Even after Republican frontrunner Donald Trump’s win in the Indiana primary on Tuesday, he will still likely need to win the June 7 California primary to reach the 1,237-delegate majority necessary to win the Republican presidential nomination outright.
(Update: Ted Cruz has withdrawn after his defeat in Indiana.)
In fact, Trump could have shut out Sen. Ted Cruz (R-TX) entirely in Indiana, and he would still need to win the California primary to reach 1,237 — though winning Indiana would let Trump win California by a small majority and still win the nomination.
Much depends on how many delegates Trump is thought to have won thus far. ABC News estimates that Trump has already won 998 delegates as of May 2, the day before the Indiana primary. CNN puts the number even higher, at an estimated 1002 delegates. Fivethirtyeight.com puts Trump’s total far lower, at 957. (The differences are attributable to estimates of “unbound” delegates — those who are not required to vote for a candidate on the first ballot, but may have committed to one regardless.)
That means Trump must win between 235 and 280 delegates in the remaining contests. He may fail to win any in the winner-takes-all contests in Nebraska (May 10), South Dakota (June 7), and Montana (June 7) (though Trump could score upsets).
He will likely pick up all 51 of New Jersey’s winner-takes-all delegates, meaning that he must find between 184 and 229 elsewhere. West Virginia (May 10) elects individual delegates pledged to individual candidates, and Oregon (May 17), Washington (May 24) and New Mexico (June 7) award delegates on a proportional basis. Collectively, those states offer 103 delegates, some of which will go to Cruz: if he performs modestly well, he could hold Trump to around 63 of those delegates.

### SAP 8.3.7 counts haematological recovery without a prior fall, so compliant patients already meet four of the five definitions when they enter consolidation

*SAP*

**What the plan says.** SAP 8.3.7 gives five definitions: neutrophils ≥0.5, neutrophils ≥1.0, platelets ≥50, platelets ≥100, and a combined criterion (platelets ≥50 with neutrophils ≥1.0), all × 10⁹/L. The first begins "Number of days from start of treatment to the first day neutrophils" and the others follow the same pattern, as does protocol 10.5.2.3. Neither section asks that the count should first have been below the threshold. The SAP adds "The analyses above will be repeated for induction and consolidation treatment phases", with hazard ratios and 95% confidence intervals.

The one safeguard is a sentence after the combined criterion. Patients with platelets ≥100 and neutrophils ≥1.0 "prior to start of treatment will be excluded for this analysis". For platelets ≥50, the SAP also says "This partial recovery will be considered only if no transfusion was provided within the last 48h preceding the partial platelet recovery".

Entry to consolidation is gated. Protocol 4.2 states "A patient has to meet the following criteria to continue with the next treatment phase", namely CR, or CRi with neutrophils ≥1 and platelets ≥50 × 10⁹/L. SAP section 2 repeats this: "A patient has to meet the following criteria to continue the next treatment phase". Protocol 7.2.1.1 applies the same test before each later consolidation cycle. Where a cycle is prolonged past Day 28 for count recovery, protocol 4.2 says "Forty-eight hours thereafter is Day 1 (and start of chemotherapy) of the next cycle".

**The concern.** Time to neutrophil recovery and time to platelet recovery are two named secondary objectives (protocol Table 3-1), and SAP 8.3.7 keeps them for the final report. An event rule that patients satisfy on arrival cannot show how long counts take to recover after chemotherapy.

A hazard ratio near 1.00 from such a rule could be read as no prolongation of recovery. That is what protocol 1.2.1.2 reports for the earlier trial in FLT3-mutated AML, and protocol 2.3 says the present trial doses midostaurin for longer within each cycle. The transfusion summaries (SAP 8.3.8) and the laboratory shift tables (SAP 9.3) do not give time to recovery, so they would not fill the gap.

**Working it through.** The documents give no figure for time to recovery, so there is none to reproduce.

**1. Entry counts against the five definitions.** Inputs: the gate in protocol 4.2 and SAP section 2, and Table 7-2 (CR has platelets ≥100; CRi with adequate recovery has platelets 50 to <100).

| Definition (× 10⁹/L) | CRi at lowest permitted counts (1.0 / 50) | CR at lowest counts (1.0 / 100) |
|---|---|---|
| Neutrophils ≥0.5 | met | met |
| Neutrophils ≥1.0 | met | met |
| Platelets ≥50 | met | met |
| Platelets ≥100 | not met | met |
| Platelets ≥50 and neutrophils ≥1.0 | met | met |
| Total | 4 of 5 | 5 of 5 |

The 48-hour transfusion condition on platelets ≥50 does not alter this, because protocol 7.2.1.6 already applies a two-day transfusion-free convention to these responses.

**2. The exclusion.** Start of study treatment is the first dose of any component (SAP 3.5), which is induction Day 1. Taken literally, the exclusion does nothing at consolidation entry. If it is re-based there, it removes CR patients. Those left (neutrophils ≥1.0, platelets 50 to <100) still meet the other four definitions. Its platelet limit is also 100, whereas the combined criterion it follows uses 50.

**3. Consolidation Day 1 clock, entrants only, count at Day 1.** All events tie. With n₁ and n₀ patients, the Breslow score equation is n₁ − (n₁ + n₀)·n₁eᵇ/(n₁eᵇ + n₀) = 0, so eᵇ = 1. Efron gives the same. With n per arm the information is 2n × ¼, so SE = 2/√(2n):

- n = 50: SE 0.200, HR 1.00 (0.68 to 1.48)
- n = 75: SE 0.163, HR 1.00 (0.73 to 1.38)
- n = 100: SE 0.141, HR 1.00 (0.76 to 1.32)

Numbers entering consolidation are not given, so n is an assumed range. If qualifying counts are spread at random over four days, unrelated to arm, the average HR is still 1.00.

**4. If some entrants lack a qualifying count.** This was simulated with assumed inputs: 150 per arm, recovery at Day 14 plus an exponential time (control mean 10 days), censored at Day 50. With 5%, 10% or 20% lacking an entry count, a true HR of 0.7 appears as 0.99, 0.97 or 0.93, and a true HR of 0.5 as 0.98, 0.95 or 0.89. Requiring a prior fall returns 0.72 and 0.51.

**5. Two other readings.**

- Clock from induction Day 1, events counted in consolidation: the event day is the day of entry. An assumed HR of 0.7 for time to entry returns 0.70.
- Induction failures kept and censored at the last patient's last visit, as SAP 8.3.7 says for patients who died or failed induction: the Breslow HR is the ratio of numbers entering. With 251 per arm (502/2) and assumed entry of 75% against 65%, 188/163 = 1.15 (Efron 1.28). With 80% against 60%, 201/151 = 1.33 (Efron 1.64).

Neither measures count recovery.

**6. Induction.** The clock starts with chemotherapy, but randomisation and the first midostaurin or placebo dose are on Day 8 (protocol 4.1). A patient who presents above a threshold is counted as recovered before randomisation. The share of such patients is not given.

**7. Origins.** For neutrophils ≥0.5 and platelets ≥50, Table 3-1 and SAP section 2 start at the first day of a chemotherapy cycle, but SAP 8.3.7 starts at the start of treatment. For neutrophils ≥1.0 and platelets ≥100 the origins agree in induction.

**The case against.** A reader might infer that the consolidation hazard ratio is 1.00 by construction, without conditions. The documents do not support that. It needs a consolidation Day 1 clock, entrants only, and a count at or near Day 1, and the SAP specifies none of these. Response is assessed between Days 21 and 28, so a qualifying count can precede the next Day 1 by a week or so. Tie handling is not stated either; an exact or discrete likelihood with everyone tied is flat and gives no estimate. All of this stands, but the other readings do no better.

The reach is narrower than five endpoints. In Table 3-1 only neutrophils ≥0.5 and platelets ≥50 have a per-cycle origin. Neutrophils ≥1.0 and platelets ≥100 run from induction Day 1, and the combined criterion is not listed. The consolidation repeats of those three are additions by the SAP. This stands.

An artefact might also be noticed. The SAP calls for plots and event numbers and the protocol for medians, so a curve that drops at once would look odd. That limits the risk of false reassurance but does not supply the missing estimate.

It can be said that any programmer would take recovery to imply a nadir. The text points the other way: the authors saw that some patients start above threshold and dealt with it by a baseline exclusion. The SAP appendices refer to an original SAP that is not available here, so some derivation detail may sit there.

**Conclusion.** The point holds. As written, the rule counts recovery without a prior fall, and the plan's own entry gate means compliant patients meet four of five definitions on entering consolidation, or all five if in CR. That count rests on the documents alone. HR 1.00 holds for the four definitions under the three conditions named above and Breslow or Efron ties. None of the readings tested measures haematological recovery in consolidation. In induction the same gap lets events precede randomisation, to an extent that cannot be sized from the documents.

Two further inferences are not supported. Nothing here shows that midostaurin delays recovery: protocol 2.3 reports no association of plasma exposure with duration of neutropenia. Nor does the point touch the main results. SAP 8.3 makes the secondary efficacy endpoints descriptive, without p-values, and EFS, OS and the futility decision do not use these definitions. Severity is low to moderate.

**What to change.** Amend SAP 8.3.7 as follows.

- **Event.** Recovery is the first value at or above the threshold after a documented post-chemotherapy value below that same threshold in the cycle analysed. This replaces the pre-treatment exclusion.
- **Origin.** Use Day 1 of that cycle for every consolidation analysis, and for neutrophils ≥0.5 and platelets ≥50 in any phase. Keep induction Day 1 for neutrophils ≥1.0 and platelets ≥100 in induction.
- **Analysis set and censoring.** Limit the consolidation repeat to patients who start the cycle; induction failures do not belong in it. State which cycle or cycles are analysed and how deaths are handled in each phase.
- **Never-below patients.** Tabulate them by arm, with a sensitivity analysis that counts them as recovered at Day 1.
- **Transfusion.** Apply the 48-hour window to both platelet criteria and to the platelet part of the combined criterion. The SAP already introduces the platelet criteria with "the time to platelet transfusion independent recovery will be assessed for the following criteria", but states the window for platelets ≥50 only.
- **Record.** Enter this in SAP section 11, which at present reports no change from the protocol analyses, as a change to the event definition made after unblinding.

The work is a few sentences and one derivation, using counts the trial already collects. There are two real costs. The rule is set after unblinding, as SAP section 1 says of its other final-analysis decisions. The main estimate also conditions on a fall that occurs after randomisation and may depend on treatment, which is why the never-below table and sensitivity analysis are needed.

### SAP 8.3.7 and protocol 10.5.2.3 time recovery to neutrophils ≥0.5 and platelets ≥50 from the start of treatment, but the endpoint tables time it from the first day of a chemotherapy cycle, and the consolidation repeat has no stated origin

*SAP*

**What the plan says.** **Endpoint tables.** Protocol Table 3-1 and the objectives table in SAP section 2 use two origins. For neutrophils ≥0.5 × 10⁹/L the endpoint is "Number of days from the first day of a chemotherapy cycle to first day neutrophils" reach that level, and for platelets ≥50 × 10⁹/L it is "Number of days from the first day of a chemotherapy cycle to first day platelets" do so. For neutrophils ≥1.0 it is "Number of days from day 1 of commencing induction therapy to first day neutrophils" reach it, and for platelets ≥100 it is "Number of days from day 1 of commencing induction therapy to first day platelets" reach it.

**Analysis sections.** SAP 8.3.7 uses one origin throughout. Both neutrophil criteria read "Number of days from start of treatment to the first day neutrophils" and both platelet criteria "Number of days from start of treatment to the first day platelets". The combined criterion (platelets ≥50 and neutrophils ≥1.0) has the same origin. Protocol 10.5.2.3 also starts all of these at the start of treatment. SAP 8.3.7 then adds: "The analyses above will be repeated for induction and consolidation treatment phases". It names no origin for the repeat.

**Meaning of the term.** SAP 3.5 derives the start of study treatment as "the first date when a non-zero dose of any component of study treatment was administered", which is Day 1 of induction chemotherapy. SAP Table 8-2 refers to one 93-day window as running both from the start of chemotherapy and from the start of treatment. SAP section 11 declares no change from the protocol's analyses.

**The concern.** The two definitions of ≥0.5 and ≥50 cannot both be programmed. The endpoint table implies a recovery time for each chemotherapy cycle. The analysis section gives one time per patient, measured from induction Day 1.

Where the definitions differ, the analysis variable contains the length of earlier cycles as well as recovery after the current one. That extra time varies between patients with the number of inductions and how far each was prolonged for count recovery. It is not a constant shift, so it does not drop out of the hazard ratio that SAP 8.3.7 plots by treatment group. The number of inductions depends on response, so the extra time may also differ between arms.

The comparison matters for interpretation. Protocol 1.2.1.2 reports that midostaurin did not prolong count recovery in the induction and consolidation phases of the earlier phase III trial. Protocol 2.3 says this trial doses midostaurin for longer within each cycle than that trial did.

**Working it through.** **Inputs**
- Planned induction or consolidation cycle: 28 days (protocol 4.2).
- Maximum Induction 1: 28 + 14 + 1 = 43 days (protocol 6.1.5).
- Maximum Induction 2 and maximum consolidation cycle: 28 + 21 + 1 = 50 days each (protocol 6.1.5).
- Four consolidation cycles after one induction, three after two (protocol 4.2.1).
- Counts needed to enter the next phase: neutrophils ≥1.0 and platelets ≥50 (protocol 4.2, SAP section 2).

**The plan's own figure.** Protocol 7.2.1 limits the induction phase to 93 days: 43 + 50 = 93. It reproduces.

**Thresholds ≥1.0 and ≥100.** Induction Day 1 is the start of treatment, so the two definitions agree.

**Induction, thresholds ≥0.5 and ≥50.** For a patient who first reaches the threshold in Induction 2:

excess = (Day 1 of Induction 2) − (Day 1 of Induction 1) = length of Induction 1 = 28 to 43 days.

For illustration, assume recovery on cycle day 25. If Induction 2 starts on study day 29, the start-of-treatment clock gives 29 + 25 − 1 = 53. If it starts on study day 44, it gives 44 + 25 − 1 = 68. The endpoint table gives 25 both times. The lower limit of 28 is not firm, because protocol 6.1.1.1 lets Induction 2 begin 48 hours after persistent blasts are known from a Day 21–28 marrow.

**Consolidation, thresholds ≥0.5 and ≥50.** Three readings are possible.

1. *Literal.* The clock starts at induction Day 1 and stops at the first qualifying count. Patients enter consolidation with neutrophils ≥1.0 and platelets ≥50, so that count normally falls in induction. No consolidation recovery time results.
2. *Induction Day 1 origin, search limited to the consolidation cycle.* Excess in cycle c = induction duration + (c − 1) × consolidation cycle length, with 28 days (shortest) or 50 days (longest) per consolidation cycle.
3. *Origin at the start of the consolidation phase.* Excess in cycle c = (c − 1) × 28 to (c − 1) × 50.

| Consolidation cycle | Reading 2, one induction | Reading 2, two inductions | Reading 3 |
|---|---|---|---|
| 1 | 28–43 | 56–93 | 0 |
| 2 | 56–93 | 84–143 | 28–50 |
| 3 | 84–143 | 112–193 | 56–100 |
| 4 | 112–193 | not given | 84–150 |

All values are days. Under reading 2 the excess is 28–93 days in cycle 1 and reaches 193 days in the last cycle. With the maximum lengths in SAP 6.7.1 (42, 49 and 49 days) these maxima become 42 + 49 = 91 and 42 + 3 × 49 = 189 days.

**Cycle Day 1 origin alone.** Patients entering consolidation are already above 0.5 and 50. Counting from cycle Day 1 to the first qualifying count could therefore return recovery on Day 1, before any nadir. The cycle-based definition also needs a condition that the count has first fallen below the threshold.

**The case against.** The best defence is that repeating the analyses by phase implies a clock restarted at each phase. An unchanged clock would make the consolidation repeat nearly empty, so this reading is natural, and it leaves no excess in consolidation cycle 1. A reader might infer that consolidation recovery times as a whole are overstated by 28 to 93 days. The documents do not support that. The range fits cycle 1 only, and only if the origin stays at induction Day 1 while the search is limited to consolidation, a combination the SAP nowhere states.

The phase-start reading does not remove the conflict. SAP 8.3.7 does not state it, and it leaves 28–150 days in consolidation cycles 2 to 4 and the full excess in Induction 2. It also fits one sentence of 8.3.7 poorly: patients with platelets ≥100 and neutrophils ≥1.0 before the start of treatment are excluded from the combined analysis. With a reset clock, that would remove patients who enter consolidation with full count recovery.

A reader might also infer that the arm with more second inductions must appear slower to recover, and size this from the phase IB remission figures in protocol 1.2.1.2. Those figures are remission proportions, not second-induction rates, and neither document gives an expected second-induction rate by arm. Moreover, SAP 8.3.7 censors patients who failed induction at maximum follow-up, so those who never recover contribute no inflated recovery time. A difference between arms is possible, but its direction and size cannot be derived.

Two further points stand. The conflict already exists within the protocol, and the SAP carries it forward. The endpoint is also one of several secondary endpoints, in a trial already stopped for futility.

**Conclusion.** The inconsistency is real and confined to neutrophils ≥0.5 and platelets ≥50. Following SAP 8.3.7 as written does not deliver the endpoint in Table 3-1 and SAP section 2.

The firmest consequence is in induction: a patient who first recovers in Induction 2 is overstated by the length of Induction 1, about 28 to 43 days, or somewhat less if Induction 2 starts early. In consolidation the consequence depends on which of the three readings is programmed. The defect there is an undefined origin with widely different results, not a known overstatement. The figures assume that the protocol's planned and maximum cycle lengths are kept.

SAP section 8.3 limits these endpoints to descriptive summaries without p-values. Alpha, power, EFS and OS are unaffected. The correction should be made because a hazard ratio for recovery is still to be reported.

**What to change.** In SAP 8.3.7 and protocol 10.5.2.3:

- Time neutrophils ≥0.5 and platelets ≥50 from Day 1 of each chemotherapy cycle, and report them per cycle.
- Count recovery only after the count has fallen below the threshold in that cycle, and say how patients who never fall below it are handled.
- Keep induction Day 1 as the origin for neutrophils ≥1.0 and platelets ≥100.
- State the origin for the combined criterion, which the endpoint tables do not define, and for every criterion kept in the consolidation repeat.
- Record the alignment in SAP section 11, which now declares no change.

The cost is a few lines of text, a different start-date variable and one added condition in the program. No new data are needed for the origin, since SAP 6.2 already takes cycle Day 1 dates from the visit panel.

Thus, without Indiana and California, Trump would still probably need to win somewhere between 121 and 166 delegates. He could win none in Indiana, and still have a chance of reaching the nomination, since California has 172 delegates. It would, however, be very hard for Trump to win nearly every congressional district in the Golden State, which awards three delegates per district on a winner-takes-all basis, and 13 additional delegates to the statewide winner (also on a winner-takes-all basis).
Theoretically, with every delegate in Indiana, which has a system similar to California’s, there is a slim chance Trump could lose California and still win the nomination. More realistically, if Trump edges Cruz in Indiana, taking five of nine districts, then he will win 45 delegates, meaning he will need to win between 81 and 121 in California. Winning 85 delegates in the Golden State almost certainly requires winning statewide, unless Trump wins 27 of the state’s 53 districts but loses overall.
Breitbart News has projected that Trump would win 106 delegates in California, if the primary were held today (early voting by mail begins next week). That suggests Trump is likely to clinch the nomination in California. But it is by no means certain that he will do so.
In fact, if Cruz fights hard enough — perhaps abandoning the pact with Ohio Gov. John Kasich that prevents him from campaigning in Oregon or New Mexico — he can stop Trump at the goal line, and produce a contested convention in July.
This post has been updated to reflect Trump’s win in Indiana.